IN February 2011, Helen Bailey and her husband, John Sinfield, took a much needed vacation to Barbados. It was the perfect time to escape the dreary skies of a London winter.
Sinfield, the founder of a licensing rights company, and Bailey, a successful author, were sitting beachside in their lounge chairs when Sinfield got up to take a dip in the ocean. Shortly after beginning his swim, however, Sinfield disappeared among the waves. A riptide pulled him down, drowning him. Bailey found herself alone for the first time in decades.
A prolific writer, Bailey had long expressed herself on the printed page. She wrote the successful young adult series, Electra Brown, which was beloved by readers for its humorous depictions of teenage life. But her writing took a more serious tone in a website that she created to discuss her grief after Sinfield’s death, called Planet Grief.
Bailey hoped that Planet Grief would serve as a place of comfort and healing for others who had experienced loss. Bailey herself had been feeling more optimistic in the years after her husband’s death. She had met someone through a support group on Facebook a few months after John’s passing. She was a widow, and he was a widower. They connected and exchanged letters and emails. She referred to him as the “Gorgeous Gray Haired Widower” (GGHW) on her website. His real name was Ian Stewart.
The couple became engaged sometime in early 2016. Bailey moved into a sprawling home with Stewart in Royston, the first time she had lived away from London. She had written that she missed London but was looking forward to her future with Stewart. Stewart’s two sons also lived in their home, as did Bailey’s beloved dachshund, Boris. Boris was famous in his own right -- an animated version of the dog appeared on the cover of Bailey’s published book about grief and healing, When Bad Things Happen in Good Bikinis: Life after Death and a Dog Called Boris.
On April 11, 2016, Bailey took Boris for a walk around the Royston neighborhood, as she did nearly every day. The pair were never seen alive again.
Three days later, Stewart reported her missing, telling police that Bailey failed to return home from her walk with the dog. He also showed police a note, allegedly written by Bailey, which said that she was going to take time away at a family home.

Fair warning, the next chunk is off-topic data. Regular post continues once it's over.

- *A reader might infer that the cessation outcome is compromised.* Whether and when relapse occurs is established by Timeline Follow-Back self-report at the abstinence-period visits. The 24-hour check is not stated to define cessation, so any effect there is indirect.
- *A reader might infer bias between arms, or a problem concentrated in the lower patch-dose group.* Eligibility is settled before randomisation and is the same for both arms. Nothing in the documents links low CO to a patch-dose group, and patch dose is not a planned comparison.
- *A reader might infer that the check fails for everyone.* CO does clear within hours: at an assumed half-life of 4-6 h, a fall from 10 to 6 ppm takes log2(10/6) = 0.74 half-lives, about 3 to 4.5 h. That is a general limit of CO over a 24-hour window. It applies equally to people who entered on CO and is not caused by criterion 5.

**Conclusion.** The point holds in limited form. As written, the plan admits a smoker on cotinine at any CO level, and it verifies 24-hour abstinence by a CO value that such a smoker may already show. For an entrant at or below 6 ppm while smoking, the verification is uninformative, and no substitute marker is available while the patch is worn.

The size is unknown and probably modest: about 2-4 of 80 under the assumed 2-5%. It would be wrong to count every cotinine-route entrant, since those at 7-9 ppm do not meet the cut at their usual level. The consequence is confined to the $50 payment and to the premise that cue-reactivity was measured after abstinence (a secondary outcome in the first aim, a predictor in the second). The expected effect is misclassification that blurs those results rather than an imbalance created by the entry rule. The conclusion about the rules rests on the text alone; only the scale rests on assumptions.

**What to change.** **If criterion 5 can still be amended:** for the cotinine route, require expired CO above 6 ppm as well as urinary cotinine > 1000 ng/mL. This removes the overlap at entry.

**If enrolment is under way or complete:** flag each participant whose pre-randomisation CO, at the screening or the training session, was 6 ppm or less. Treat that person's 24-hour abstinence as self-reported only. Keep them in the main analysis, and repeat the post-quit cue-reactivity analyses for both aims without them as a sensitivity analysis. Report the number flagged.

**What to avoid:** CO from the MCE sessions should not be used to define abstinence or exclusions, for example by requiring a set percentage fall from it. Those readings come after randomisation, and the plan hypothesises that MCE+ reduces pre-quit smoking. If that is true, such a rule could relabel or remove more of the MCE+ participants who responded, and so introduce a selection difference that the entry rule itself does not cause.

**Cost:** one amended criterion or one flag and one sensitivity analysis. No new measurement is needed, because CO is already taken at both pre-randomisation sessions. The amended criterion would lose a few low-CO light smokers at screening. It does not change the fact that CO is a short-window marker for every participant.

For weeks, the search for Helen Bailey continued. Then, in July of 2016, the police made a grisly discovery in a septic tank beneath the garage of the Royston home: Bailey and Boris’s remains.
Ian Stewart was arrested and charged with murder.
Those close to Bailey have since said that Stewart purposefully preyed on her. The woman, who had enjoyed great success with her young adult novels, had amassed quite a fortune -- around four million pounds, in addition to a luxurious home. Stewart used Planet Grief as a way into Bailey’s life and began “love-bombing” her almost immediately to make his target utterly reliant on him. Their similar circumstances allowed Stewart a way in, and he soon used that to convince Bailey to change her will and leave all of her belongings to him.
Once Bailey had changed her will, Stewart began plotting a way to get rid of her. He started slipping Bailey sleeping pills months prior to her murder. Bailey had noticed a change in her demeanor and considered seeking medical help. On the morning of her death, she had Googled, “Why do I keep falling asleep?” She had also, heartbreakingly, Googled a wedding location that she had been looking into.
It’s been speculated that Stewart was aware that Bailey was starting to question what was happening to her and that going to a doctor would blow his cover. And so, Stewart decided to act.
On the day that Bailey was killed, Stewart visited a doctor for a post-op appointment following a minor surgery he had done earlier. Although this appointment was likely meant to give Stewart an alibi for the day of Bailey’s disappearance, the police timeline shows that he killed his wife well before his appointment.
Stewart spoke on Bailey’s behalf at a meeting with a lawyer regarding the selling one of Bailey’s homes that very same day. Stewart told the couple’s lawyer that Bailey was absent because she was “unwell”. Stewart went to his older son’s bowling game that day, and the two ate Chinese in their home afterwards. Bailey’s body, by that point, was already in the tank beneath the home.
For nearly three months, Stewart acted the part of a concerned husband-to-be. Bailey had disappeared without explanation. He made flyers with pictures of both Boris and Bailey and confided in police that he thought that someone may have kidnapped his fiancee.
On July 15, three months after Bailey disappeared, police received a search warrant for the grounds of Bailey and Stewart’s home. The tip traced back to comments made by a neighbor, who told police about a septic tank hidden below her neighbors’ garage. There, authorities discovered the remains of Bailey and Boris. The next day, Stewart was charged with murder.
Stewart was tried in January of 2017. He was found guilty of killing Helen Bailey on February 22, 2017, almost exactly six years after John Sinfield died. Stewart was sentenced to life in prison. He will not be eligible for parole until he is 90 years old.